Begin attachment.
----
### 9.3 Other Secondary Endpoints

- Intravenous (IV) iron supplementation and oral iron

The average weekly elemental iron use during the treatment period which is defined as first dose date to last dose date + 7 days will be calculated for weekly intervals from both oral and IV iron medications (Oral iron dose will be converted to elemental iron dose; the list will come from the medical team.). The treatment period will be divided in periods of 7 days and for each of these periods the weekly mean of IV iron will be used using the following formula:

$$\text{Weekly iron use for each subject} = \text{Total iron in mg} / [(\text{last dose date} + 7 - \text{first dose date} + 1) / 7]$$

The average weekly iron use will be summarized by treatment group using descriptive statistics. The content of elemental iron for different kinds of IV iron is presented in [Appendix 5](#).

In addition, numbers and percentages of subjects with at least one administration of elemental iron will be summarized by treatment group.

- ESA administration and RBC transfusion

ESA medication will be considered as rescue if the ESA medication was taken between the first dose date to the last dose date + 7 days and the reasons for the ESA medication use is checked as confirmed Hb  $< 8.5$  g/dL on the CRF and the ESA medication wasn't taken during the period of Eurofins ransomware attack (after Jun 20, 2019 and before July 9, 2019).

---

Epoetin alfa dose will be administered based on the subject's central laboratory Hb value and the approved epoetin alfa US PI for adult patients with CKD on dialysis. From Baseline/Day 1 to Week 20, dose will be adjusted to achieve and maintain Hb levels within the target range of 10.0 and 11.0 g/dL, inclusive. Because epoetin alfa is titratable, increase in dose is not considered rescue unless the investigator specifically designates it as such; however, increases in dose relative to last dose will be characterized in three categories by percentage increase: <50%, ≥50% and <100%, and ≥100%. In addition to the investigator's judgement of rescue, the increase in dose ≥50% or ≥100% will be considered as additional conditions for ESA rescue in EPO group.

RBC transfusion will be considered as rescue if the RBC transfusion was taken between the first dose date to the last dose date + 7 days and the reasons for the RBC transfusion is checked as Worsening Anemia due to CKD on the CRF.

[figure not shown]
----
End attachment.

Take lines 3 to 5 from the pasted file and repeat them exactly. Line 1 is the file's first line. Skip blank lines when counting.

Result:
The average weekly elemental iron use during the treatment period which is defined as first dose date to last dose date + 7 days will be calculated for weekly intervals from both oral and IV iron medications (Oral iron dose will be converted to elemental iron dose; the list will come from the medical team.). The treatment period will be divided in periods of 7 days and for each of these periods the weekly mean of IV iron will be used using the following formula:

$$\text{Weekly iron use for each subject} = \text{Total iron in mg} / [(\text{last dose date} + 7 - \text{first dose date} + 1) / 7]$$

The average weekly iron use will be summarized by treatment group using descriptive statistics. The content of elemental iron for different kinds of IV iron is presented in [Appendix 5](#).